Polytechnic High School

 

1956

Chris Arellano, the son of two Poly graduates, is married and lives on the Peninsula with his wife, Christine, and two children, Julia and Daniel. His wife, a graduate of Mission High, seldom passes up a chance to remind Chris that he did not attend a San Francisco high school and thus his credentials as a Native Son are suspect. Chris still follows the 49ers but not with the same boyish passion he cheered them as a boy at Kezar.


Memoir From The Son of Two Poly Parrots

 

by Chris Arellano - 2009

It was 1956. Ramona Lopez was in her senior year at Polytechnic High School. Daniel Arellano had recently graduated from Poly and was now in the Marine Corps. Together, the two Mission District kids went to the Poly Senior Prom. Afterward they joined her classmates Loretta John and Raul Arellano, Daniel’s younger brother, at the Mark Hopkins Hotel where they heard the popular musical group, The Four Freshmen.

Four years later they were married and Ramona gave birth to their first of four children – me.

It has been more than 50 years since that star-crossed first date which led to the birth of me, my two sisters and my brother. However their marriage did not end the way Hollywood movies of that era were supposed to; no happily ever after. My parents divorced in 1970. My mother, who went on to become an executive secretary at the California State Automobile Association in downtown San Francisco, died in 1984. My father remarried in 1972, flourished as a civil engineer and still lives on the Peninsula.

I am 48 now. While I never attended Poly High myself, I am the son of two Polytechnic High School Parrots!

I live firmly in the world of the present. I am married and have two kids and Poly High very seldom, if ever, emerges as a topic of discussion. Yet, once every five years or so, I pull down my mother’s 1956 yearbook and enjoy being transported back in time to a high school universe that included my amazingly youthful parents - youthful kids I never knew!

 In the yearbook you can see my mom standing in the midst of a color-coded cheering section that spelled out “Poly.’ She is also listed as a member of the Tri-Y Club. Then there’s a picture of my mother (as a teen-ager!) in Golden Gate Park where she posed with the other members of the Camera Club. My father’s graduation picture is embellished with the remnants of a red lipstick kiss. My mom once said that Robert Wagner and Natalie Wood were the Hollywood glamour couple and that no one used drugs at Poly and if anyone stole a sip of alcohol that was quite the scandal.

I saw a lot of Poly as a boy. My father, in the late 1960s, took my brother and I to Kezar Stadium to see the pre-Candlestick, pre-Super Bowl 49ers play football. My Uncle Raul and his sons usually sat with us. Between watching John Brodie throw touchdowns and interceptions from our end zone seats,  I'd often glance over Waller Street and gaze at the Poly High building; which was usually partially obscured by packs of flying seagulls or what my family called “The Kezar Air Force.”

I remember, as a boy living on 19th Street, flipping through my mother’s yearbook. Much to my mother’s horror, I wrote wobbly boyish stars over the one-paragraph summaries that highlighted a Poly victory. ("Go, Parrots!") But what startled me then was something that seemed unreal: I noticed that Poly played their football games at Kezar Stadium too. I looked more closely at the yearbook pictures and noticed that the Parrots of that era attracted more people to the Kezar than the NFL 49ers I saw every week. The 49ers, whose games I attended as a boy, only drew 30,000 to 35,000 fans to their games but the Poly Parrots could fill the stadium with 60,000 screaming fans.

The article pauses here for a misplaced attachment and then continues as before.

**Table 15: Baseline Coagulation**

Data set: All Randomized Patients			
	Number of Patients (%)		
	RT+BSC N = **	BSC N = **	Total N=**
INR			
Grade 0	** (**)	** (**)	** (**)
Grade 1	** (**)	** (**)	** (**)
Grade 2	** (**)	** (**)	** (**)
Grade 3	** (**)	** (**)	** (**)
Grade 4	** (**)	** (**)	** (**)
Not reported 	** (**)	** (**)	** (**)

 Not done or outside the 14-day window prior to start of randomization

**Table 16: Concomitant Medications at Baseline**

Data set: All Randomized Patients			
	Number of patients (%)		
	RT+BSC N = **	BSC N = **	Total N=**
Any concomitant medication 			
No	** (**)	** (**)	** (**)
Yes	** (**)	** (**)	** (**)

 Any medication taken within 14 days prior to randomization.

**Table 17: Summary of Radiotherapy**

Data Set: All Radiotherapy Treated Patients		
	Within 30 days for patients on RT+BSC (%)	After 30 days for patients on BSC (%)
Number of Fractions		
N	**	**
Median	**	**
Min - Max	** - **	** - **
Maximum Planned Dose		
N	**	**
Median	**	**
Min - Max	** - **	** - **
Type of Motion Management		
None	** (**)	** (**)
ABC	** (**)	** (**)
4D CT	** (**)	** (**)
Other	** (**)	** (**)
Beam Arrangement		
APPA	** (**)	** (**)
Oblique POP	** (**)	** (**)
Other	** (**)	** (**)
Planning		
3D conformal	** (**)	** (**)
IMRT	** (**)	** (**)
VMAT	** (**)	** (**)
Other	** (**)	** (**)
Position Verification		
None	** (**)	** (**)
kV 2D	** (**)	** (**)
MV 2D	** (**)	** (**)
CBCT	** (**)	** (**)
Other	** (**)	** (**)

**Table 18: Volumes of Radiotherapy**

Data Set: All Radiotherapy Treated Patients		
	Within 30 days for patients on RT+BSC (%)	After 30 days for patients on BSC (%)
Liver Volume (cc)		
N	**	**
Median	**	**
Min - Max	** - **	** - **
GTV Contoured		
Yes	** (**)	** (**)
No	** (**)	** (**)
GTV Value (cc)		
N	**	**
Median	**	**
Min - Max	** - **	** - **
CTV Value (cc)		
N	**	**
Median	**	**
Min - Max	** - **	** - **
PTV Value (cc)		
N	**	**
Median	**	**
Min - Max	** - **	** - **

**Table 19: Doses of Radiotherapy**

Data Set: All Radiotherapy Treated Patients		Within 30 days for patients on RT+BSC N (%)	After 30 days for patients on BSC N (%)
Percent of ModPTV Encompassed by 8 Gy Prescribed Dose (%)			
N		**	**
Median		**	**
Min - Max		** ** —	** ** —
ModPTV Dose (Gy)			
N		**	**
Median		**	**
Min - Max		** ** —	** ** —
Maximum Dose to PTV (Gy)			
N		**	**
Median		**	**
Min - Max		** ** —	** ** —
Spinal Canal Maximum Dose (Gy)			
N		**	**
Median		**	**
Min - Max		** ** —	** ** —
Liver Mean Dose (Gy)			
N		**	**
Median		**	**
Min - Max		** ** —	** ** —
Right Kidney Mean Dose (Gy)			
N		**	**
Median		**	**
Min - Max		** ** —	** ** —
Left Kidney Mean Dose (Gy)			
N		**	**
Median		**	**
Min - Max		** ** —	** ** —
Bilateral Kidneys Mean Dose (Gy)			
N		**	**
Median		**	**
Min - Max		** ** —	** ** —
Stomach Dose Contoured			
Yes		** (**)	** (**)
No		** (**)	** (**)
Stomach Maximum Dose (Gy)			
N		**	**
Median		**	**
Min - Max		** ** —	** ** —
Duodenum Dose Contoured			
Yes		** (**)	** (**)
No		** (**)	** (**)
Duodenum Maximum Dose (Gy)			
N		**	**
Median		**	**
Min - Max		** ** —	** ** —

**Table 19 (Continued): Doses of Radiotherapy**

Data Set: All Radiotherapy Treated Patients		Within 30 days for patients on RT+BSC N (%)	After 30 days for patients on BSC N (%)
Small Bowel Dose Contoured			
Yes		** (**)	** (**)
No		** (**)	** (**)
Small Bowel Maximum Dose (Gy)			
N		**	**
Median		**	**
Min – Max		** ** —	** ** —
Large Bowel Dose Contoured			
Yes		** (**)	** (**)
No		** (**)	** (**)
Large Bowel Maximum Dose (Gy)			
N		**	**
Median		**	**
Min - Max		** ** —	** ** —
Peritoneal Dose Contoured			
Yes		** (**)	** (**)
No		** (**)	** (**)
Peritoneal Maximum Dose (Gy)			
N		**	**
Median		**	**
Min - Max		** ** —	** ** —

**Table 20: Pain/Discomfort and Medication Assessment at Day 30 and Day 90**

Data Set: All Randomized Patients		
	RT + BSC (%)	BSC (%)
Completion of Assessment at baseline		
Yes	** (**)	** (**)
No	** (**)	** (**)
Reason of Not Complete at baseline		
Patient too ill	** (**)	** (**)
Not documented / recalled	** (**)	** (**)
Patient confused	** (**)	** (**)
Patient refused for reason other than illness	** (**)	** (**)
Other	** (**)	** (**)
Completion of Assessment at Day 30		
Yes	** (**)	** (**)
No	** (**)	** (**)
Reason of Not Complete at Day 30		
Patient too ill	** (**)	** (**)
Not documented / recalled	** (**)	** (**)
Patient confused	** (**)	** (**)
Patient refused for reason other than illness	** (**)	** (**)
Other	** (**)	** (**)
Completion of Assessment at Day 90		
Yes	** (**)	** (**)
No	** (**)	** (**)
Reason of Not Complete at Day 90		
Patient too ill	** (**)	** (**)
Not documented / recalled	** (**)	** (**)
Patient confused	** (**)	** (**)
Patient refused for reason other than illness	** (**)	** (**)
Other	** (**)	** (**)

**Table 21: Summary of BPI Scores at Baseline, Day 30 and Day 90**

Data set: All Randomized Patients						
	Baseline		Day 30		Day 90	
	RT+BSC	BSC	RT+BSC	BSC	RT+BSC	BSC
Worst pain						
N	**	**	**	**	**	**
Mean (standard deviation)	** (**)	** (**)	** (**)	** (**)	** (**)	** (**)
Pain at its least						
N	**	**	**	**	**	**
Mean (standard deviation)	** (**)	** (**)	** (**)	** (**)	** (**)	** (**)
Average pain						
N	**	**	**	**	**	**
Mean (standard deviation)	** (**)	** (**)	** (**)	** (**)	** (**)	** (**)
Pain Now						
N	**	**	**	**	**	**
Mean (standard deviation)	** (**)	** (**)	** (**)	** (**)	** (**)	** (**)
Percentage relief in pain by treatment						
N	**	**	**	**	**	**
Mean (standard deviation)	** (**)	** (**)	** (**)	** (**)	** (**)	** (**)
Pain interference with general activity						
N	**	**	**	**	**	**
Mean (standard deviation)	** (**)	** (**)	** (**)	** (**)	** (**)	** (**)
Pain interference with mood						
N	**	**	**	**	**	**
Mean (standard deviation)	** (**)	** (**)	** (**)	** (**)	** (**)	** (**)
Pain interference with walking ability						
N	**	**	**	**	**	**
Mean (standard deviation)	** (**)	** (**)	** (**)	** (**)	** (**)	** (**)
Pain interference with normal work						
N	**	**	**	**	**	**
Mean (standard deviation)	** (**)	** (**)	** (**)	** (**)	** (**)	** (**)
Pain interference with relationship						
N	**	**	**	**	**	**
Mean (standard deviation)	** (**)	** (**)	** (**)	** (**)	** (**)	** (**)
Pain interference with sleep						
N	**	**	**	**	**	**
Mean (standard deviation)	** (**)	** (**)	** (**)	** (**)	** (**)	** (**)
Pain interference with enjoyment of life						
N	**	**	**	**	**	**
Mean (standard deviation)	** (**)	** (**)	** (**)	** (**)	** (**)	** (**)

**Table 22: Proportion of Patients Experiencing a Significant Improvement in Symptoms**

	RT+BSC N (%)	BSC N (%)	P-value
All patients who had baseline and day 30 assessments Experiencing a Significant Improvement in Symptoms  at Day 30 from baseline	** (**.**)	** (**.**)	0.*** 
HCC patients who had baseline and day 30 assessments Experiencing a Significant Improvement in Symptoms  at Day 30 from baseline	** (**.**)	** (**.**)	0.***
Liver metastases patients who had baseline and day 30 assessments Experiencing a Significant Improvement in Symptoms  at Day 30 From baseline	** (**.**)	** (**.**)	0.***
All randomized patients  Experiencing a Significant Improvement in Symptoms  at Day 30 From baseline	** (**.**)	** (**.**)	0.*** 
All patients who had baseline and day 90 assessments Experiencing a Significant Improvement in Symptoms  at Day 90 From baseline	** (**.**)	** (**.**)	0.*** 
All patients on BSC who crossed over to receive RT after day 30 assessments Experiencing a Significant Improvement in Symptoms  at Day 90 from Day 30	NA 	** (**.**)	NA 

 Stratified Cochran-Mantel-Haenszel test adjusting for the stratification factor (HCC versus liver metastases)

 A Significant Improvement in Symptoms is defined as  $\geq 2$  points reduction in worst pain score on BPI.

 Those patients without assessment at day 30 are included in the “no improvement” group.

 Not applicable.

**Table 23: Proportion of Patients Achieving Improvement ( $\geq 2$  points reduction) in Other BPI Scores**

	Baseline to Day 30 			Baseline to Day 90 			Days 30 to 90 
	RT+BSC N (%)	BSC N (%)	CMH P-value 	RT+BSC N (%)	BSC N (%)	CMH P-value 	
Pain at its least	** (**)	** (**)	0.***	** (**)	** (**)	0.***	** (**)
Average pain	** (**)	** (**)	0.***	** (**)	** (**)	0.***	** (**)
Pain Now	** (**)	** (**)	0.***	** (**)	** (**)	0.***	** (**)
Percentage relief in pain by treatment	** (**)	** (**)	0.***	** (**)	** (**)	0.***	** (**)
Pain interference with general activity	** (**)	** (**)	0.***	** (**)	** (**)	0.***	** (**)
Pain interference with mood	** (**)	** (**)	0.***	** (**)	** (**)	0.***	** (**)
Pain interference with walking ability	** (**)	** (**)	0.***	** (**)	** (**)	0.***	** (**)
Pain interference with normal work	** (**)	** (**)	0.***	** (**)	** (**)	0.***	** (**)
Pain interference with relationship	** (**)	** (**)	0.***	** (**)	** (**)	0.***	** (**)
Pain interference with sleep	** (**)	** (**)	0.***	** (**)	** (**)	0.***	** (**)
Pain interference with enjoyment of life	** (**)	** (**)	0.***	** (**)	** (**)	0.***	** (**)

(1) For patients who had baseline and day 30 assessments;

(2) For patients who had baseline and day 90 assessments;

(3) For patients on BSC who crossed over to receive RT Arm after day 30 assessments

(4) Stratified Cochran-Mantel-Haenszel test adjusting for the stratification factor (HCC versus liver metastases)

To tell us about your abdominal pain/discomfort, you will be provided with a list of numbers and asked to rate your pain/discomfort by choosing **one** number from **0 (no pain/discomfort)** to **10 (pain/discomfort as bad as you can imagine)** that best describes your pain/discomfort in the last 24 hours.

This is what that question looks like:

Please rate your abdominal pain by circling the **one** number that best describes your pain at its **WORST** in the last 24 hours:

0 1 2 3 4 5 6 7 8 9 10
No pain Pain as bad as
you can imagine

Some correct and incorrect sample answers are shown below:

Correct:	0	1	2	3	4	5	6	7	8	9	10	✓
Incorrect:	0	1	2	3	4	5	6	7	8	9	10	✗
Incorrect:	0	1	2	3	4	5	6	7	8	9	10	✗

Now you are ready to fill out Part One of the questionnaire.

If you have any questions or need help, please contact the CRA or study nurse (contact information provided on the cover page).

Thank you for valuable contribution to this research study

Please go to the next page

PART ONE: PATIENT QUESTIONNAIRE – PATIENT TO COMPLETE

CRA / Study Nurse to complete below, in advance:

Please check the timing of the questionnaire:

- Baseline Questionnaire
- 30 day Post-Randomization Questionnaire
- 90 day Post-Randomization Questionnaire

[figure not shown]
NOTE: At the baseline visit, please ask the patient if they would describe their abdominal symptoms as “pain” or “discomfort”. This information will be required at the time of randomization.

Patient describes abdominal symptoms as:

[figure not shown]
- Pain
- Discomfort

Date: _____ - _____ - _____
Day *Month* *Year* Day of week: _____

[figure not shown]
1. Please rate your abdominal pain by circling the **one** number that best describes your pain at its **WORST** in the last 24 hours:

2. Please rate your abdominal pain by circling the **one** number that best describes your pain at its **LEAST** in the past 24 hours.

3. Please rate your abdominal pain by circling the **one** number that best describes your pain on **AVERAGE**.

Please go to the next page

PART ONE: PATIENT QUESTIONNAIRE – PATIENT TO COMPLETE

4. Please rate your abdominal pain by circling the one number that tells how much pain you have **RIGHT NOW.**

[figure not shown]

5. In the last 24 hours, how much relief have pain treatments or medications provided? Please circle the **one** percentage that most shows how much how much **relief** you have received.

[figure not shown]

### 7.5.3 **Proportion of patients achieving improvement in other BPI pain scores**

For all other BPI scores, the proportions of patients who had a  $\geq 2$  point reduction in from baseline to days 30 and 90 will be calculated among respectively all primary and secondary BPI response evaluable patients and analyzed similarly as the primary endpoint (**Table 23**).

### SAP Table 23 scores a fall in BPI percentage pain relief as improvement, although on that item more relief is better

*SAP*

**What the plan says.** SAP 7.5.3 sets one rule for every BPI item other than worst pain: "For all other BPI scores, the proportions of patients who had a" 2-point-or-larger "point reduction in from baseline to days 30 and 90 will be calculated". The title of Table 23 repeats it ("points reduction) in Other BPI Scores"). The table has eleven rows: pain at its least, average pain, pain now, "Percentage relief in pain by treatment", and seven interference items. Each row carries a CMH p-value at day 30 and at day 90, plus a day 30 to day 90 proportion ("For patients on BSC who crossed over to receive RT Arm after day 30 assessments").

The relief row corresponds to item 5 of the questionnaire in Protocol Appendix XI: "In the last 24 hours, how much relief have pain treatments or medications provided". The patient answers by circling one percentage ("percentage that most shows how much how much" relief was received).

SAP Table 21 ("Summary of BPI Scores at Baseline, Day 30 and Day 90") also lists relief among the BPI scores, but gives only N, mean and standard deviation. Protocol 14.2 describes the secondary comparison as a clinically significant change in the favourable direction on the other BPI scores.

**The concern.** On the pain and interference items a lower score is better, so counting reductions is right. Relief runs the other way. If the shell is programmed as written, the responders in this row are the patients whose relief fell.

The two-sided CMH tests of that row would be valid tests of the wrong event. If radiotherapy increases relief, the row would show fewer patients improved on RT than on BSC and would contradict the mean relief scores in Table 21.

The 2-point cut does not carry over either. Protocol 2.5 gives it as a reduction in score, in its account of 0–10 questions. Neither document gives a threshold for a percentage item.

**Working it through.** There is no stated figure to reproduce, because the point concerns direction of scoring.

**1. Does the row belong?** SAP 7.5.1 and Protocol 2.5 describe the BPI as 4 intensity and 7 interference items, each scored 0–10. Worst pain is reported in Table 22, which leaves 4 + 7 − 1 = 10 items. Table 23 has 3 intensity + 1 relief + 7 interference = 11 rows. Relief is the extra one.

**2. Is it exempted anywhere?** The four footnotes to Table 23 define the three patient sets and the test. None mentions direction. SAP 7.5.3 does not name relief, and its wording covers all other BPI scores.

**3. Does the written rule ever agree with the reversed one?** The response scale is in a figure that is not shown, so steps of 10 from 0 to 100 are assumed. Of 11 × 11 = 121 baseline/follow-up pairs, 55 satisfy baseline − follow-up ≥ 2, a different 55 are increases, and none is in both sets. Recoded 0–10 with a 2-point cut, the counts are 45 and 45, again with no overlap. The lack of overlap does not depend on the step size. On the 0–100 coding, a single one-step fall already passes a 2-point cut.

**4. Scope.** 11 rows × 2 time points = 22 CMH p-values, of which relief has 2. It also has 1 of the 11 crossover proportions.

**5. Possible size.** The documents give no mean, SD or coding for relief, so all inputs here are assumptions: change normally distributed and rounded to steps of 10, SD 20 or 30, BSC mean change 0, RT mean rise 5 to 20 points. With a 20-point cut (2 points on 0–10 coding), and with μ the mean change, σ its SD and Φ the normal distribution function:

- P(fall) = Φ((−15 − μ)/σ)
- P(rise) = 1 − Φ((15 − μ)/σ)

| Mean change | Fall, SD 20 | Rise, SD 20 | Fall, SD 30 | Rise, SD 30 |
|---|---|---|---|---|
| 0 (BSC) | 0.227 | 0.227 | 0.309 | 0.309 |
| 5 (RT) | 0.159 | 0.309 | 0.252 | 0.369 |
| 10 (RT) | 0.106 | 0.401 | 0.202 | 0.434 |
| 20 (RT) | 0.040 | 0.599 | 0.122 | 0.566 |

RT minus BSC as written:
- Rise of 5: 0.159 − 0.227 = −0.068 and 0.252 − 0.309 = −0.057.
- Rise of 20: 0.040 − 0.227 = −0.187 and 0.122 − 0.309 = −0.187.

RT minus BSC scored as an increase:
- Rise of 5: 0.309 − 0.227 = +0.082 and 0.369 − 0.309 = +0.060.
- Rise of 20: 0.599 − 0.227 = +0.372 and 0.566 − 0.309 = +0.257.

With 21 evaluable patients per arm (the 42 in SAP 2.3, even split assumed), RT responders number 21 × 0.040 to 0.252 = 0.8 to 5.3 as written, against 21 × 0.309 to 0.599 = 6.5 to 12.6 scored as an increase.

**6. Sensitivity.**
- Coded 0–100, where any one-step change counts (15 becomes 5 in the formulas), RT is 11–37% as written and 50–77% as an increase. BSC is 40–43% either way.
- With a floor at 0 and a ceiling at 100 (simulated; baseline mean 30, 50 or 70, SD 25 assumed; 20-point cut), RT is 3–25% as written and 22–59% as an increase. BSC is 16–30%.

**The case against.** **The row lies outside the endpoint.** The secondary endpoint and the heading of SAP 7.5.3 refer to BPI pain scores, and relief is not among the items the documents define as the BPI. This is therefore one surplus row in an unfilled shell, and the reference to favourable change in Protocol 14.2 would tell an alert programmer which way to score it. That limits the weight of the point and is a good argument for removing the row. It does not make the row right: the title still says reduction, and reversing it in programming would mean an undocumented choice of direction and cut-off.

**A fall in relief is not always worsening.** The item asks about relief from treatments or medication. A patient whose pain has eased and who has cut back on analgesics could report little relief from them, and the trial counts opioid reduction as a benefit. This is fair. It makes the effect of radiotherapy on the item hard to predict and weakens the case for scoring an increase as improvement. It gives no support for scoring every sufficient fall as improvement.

I wondered if my eyes could be deceiving me:
What kind of high school team plays at a NFL stadium and has that many fans?

“It was a real football factory”, my father had said. Recently, while looking through the 1956 yearbook once again, I noticed that the Parrots had, that year, lost their first regular season since 1949.

I also own one other Poly memorabilia item. My mother attended her 25th class reunion in 1981 and came home with a giant red coffee mug with a picture of Poly on it. After she died it fell into my stewardship. For years afterward I didn’t know what to do with the oversized mug. I kept it in a box tucked in my garage. In recent years I’ve restored it to a place in the kitchen cabinet. I still don’t use it much, but it makes me smile looking at it. My father and my stepmother still attend the Poly reunions with my Uncle Raul and Auntie Loretta, who have been married now for more than 50 years.

Why should I care so much about a school I never attended and which closed decades ago? Envy, I suppose. My brother and I graduated from a sterile high school in the East Bay; where my father had moved after my parents divorce. It opened in the early 1960s to accommodate the increased enrollment from Baby Boomers and it closed in the middle 1980s when the Boomers left high school.

The kids were nice enough but its alumni does not include NFL players or celebrities. It wasn’t located near a world-famous site like Golden Gate Park. In fact my former school was so close to the Nimitz Freeway that a shopping center was constructed over the site. Its football team did not share a 60,000 seat stadium, located directly across the street from the high school, with an NFL team!

It was nothing like Polytechnic High!

 


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